According to yet another embodiment of the invention, there is provided in a method of fabricating an implantable medical lead having a distal end portion carrying at least one electrode electrically connected with a terminal contact on a connector assembly attached to a proximal end of the lead, the connector assembly comprising at least one insulative sealing surface, the step of applying to the at least one insulative sealing surface of the connector assembly an anti-static coating comprising carbon nanotubes.
The following description is of a best mode presently contemplated for practicing the invention. This description is not to be taken in a limiting sense but is made merely for the purpose of describing the general principles of the invention whose scope is defined by the appended claims. Although the invention will be described in the context of implantable cardiac stimulation and sensing leads, it will be evident to those skilled in the art that the invention described herein has broader utility, being applicable to a wide variety of implantable medical leads for stimulating selected body tissue and sensing the electrical activity of such tissue.
In conventional fashion, the distal end portion 14 of the lead body 12 may include passive fixation means that may take the form of projecting tines 37 for anchoring the lead body within a chamber of the heart. Alternatively or in addition thereto, the passive fixation or anchoring means may comprise one or more preformed humps, spirals, S-shaped bends, or other configurations manufactured into the distal end portion of the lead body 12 where the lead is intended for left heart placement within a vessel of the coronary sinus region. The fixation means may also comprise an active fixation mechanism such as a helix. It will be evident to those skilled in the art that any combination of the foregoing fixation or anchoring means may be employed.
The proximal end 16 of the lead body carries an in-line or coaxial connector assembly 38 that, by way of example, may conform to the medical device industry's IS-1 standard and that comprises a tubular pin terminal contact 40 and a ring terminal contact 42. The connector assembly 38 is adapted to be received within a cavity or receptacle of an implantable medical device (IMD) (not shown) such as a pulse generator or pacemaker. The receptacle contains contacts for electrically engaging the pin and ring terminal contacts 40 and 42 on the connector assembly 38. Spaced apart seals 44 on the connector assembly prevent short-circuiting bodily fluids from entering the receptacle of the IMD.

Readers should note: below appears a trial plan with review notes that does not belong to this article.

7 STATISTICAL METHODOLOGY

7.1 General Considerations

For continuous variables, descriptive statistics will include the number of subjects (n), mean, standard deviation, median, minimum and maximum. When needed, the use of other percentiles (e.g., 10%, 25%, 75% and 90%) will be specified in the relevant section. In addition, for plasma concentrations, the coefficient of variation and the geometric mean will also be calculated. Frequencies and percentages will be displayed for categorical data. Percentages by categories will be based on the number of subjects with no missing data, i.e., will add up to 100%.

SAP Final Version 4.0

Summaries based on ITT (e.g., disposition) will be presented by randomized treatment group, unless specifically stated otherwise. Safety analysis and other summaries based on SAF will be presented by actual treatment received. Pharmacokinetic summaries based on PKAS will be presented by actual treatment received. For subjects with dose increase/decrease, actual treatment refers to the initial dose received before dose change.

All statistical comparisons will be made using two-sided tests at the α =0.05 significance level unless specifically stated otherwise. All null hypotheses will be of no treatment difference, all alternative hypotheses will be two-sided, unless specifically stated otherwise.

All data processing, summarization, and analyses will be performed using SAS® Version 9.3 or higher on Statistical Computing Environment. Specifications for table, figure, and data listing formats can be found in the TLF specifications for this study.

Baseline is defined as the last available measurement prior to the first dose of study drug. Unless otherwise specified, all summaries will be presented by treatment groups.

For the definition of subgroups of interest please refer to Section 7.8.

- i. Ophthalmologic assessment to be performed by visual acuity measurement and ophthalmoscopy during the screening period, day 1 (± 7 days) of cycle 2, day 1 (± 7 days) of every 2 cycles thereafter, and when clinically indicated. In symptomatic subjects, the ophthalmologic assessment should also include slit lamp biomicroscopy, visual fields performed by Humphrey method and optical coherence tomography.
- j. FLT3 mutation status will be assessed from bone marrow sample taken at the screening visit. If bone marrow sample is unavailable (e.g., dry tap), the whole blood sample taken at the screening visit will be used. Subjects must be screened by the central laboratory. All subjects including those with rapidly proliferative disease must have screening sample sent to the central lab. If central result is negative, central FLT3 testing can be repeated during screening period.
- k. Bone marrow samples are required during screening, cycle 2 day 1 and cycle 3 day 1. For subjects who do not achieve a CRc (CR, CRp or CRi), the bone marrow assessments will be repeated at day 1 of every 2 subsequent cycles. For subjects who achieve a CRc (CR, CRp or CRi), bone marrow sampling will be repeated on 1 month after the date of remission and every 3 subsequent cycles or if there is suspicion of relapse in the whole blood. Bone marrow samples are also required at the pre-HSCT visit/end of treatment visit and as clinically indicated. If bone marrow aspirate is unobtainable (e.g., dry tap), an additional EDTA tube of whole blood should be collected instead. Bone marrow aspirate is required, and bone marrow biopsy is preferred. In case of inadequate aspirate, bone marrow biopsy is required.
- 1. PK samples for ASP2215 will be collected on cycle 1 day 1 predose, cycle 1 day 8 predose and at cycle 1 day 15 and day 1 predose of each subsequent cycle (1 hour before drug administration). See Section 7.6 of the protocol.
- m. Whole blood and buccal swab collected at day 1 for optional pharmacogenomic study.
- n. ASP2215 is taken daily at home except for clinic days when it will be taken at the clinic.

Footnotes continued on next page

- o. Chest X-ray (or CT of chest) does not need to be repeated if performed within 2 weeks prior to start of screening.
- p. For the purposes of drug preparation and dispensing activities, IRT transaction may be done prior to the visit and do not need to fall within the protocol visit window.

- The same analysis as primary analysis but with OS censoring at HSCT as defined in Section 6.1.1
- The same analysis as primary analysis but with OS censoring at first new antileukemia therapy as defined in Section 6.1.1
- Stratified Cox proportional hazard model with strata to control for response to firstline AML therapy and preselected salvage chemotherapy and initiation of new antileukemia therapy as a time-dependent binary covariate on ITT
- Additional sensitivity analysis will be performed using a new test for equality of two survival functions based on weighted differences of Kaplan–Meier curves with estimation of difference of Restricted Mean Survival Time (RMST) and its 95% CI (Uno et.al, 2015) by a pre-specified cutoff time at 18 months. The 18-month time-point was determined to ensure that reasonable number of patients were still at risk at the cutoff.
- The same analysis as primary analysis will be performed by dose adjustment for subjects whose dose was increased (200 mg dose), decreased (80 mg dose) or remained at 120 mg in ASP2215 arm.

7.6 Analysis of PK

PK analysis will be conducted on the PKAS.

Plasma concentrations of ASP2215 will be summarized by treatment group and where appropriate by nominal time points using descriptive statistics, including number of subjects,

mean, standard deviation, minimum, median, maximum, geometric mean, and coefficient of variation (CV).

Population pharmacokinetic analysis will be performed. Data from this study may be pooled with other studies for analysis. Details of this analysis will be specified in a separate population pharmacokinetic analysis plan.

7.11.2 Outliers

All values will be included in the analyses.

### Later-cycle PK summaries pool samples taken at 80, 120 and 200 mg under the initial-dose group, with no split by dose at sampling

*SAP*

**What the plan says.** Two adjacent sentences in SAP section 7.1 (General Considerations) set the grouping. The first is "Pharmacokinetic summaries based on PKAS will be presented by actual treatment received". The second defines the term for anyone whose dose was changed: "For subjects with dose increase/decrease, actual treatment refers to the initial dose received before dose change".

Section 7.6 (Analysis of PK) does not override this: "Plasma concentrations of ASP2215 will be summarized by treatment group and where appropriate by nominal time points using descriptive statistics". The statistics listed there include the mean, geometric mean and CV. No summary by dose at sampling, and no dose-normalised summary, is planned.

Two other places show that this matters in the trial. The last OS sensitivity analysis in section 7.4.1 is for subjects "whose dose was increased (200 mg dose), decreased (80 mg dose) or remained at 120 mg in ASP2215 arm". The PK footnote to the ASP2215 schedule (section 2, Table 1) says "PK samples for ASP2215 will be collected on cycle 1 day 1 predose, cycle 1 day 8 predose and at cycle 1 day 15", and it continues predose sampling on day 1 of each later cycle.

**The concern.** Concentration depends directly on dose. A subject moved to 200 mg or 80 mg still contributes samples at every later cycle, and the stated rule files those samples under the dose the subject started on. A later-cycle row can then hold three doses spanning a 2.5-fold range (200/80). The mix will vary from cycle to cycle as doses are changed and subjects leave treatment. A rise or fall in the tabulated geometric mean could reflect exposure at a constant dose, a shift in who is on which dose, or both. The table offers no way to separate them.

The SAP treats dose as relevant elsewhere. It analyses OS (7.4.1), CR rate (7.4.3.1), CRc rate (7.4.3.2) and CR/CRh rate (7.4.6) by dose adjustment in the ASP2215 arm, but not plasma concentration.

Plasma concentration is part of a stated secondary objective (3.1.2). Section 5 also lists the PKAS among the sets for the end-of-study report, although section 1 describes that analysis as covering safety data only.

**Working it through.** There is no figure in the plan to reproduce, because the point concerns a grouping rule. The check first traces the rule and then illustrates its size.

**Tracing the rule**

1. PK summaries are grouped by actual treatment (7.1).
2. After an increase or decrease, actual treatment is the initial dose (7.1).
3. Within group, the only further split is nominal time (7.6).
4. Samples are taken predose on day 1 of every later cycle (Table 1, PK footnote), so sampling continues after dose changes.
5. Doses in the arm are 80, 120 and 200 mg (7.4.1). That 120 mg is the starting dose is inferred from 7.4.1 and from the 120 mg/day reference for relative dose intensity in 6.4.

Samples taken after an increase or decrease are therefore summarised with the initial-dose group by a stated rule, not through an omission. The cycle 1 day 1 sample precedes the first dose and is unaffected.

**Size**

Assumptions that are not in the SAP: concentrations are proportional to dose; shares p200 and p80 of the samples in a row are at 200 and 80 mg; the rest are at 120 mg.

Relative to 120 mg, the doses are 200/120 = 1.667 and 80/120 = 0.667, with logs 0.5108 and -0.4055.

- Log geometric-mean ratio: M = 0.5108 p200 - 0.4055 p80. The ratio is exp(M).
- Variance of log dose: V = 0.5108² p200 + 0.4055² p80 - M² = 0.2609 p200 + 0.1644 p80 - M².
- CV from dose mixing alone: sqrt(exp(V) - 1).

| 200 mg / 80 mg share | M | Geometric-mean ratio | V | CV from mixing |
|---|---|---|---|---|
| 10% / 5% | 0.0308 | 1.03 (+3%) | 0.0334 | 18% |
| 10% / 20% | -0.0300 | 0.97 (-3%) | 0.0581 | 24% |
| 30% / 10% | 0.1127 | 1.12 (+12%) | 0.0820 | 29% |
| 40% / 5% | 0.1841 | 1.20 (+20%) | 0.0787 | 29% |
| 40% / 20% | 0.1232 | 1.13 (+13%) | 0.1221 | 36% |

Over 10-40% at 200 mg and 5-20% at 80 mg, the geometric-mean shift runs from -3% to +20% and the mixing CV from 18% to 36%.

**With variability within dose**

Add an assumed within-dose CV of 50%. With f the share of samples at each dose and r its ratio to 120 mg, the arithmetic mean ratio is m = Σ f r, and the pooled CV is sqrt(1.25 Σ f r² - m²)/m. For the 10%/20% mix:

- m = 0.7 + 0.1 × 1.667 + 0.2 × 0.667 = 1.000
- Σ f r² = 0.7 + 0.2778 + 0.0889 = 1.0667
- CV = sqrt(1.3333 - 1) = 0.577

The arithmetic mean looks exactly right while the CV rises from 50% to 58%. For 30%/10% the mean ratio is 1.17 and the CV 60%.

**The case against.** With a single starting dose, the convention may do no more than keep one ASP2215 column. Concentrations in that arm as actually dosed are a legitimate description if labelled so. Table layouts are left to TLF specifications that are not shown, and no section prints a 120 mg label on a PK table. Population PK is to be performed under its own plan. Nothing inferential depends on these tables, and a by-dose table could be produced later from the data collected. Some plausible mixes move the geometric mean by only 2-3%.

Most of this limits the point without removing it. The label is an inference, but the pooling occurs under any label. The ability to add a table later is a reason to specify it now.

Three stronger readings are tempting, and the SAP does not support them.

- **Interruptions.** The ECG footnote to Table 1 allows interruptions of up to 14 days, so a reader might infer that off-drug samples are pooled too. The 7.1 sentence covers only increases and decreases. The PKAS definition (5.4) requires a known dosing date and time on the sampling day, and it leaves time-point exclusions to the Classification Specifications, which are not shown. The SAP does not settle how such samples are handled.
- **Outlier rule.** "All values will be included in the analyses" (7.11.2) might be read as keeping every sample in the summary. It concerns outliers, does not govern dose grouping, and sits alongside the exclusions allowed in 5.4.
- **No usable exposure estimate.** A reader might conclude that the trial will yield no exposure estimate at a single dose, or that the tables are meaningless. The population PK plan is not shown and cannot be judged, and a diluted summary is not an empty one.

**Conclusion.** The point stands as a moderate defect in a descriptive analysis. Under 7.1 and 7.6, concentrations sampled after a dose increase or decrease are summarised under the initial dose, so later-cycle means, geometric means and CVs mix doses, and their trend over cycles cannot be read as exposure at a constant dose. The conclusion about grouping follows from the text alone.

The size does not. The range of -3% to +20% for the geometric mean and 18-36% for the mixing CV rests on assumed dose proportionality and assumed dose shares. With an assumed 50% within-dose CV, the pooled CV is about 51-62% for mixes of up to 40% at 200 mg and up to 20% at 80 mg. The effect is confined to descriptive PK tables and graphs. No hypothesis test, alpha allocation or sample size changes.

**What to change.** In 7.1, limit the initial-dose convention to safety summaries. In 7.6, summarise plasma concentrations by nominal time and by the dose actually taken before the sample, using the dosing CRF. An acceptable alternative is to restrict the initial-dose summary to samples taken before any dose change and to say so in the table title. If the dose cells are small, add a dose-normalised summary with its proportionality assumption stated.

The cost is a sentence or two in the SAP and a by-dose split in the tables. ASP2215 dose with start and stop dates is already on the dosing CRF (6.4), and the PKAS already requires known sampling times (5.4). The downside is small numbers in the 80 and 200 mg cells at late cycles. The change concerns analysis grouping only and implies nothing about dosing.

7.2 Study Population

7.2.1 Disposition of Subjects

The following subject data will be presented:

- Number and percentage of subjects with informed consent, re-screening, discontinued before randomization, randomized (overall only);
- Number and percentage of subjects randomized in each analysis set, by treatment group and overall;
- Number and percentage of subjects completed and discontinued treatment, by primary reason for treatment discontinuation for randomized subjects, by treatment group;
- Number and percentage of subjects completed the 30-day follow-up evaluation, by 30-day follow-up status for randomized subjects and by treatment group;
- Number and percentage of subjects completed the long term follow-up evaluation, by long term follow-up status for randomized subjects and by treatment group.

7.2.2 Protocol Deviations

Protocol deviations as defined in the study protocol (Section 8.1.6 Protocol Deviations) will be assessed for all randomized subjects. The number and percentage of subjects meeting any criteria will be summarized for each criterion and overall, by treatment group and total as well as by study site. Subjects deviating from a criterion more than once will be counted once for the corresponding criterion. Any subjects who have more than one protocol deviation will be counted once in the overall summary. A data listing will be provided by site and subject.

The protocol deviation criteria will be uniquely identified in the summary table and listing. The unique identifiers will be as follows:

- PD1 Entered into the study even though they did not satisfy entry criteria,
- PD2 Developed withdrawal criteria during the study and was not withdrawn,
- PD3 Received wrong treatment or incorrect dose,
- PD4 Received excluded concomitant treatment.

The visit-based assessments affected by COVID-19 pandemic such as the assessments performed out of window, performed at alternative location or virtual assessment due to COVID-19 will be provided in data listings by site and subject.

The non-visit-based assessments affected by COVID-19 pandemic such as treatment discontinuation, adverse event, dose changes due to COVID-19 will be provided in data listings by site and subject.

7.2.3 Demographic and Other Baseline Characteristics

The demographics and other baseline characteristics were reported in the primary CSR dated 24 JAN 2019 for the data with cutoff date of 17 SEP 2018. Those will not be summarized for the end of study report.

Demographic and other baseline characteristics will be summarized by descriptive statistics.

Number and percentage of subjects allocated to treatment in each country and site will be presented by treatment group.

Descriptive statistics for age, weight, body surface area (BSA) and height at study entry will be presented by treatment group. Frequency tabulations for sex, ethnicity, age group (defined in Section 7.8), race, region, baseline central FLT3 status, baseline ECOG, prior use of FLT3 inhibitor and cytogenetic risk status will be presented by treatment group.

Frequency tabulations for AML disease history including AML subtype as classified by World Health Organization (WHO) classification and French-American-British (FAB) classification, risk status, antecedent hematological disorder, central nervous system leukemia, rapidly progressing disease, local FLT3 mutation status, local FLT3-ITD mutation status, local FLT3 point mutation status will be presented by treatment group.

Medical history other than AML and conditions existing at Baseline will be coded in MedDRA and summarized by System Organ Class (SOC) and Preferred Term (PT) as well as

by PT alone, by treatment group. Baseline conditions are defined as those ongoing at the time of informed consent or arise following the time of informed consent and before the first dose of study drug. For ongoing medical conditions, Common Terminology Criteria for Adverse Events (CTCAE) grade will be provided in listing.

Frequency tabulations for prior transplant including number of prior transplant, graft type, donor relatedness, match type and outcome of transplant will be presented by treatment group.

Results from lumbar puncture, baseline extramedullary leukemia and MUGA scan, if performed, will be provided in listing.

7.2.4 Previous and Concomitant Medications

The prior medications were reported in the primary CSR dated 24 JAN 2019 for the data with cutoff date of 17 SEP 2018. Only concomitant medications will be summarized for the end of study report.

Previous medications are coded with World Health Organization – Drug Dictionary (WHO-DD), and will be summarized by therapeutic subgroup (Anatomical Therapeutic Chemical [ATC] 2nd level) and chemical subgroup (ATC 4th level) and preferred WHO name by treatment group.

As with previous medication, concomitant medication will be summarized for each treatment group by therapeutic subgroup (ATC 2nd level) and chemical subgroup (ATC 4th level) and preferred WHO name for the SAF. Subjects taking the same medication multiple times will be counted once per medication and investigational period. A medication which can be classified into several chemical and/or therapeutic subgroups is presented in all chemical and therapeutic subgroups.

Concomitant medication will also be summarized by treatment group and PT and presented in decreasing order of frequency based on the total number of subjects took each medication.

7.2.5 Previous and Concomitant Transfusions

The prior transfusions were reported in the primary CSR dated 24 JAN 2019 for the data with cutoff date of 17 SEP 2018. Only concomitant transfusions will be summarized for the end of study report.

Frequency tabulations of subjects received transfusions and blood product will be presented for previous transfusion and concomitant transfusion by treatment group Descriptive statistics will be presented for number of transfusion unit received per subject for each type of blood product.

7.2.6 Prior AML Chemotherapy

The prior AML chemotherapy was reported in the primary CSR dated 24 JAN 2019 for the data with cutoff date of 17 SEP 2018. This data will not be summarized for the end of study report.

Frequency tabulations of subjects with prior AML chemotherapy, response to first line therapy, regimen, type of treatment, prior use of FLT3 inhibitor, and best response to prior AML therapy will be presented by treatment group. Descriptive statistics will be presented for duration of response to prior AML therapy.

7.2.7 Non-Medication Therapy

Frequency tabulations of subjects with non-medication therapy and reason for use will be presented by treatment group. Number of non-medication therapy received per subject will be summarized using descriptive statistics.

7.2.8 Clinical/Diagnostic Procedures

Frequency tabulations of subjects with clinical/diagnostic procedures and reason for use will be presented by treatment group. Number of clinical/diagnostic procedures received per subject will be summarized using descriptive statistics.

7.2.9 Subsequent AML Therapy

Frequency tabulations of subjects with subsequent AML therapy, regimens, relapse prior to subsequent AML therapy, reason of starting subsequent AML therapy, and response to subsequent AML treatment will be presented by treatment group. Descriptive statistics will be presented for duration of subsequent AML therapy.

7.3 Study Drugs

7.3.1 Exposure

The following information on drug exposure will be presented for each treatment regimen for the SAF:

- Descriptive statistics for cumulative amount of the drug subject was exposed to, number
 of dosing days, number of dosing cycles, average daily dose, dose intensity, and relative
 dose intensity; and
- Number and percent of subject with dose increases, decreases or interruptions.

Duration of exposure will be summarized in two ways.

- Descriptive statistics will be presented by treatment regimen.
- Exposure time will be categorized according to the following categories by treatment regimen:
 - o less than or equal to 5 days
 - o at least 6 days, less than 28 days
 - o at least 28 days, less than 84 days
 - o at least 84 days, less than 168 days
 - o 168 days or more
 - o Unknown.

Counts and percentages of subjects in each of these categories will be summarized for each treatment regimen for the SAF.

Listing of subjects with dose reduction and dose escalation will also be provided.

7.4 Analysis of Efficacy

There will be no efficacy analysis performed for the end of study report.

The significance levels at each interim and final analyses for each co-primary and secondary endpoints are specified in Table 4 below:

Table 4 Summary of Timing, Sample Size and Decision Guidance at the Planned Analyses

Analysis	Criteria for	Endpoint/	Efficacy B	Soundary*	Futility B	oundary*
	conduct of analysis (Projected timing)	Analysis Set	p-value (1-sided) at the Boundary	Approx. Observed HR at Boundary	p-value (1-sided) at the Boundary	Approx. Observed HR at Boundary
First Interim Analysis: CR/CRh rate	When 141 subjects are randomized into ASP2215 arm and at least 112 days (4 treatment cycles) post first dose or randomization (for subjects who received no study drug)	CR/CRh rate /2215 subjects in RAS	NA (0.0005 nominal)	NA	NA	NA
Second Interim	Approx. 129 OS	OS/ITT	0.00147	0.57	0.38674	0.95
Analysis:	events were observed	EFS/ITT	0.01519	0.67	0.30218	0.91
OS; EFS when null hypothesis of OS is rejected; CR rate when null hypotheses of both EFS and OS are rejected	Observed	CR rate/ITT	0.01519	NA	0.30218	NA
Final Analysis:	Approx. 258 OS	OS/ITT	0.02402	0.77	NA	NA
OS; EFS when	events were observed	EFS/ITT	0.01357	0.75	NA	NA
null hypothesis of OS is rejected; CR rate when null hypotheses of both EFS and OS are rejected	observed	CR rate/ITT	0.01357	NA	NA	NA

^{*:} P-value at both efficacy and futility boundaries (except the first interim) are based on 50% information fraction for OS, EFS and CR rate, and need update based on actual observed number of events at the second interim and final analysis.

The ring electrode 20 is electrically connected to the ring terminal contact 42 by means of a first coil conductor 46 disposed within the annular space 32 between the outer housing and the inner sleeve. The tip electrode 18 is electrically connected to the pin terminal contact 40 by means of a second or inner coil conductor 48 carried within the lumen 36 of the inner sleeve 28. In accordance with standard implantation techniques, a stylet or guide wire (not shown) for delivering and steering the distal end portion of the lead body 12 during implantation is inserted into the lumen of the coil conductor 48 through the tubular terminal pin 40. It will be evident that a substantial portion of the length of the inner coil conductor 48 will tend to ride in contact with the inner surface 34 of the sleeve and to move relative thereto in rubbing fashion during use of the implanted lead. A similar rubbing action will tend to occur between the outer coil conductor 46, on the one hand, and the confronting surfaces 26 and 30 of the outer housing 22 and the inner sleeve 28, on the other. These relative rubbing movements often generate static charges on the surfaces of the insulating housing and sleeve. Such static charges may interfere with or mask the low amplitude electrical potentials generated by the body tissue, such as cardiac musculature, in electrical communication with the tip and ring electrodes and sensed by those electrodes.
In accordance with the present invention, at least one of the insulating surfaces 26, 30 and 34, and preferably all of such surfaces, is coated with an anti-static or electrostatic dissipative, carbon nanotube composition which may comprise, by way of example and not limitation, a loading of 0.005% to 4.5%, by weight, of carbon nanotubes dispersed in a biocompatible, biostable polymer matrix such as polyurethane, butylene tere phthalate, silicones, polyurethane/silicone copolymers and blends, and polystyrene. Various nanotube types may be used, including multiwalled nanotubes, single walled nanotubes, double walled nanotubes, carbon ropes, and so forth, available from such suppliers as CarboLex, Mitsui, Nanoledge and Hyperion, the latter providing carbon nanotubes predispersed in a resin. More preferably, the coating may comprise 0.005%, by weight, carbon nanotube loading in a biocompatible, biostable matrix that is compatible with the lead design. Generally, the coating preferably comprises the lowest carbon nanotube loading in a biocompatible, biostable matrix that achieves dispersion of electrostatic charge.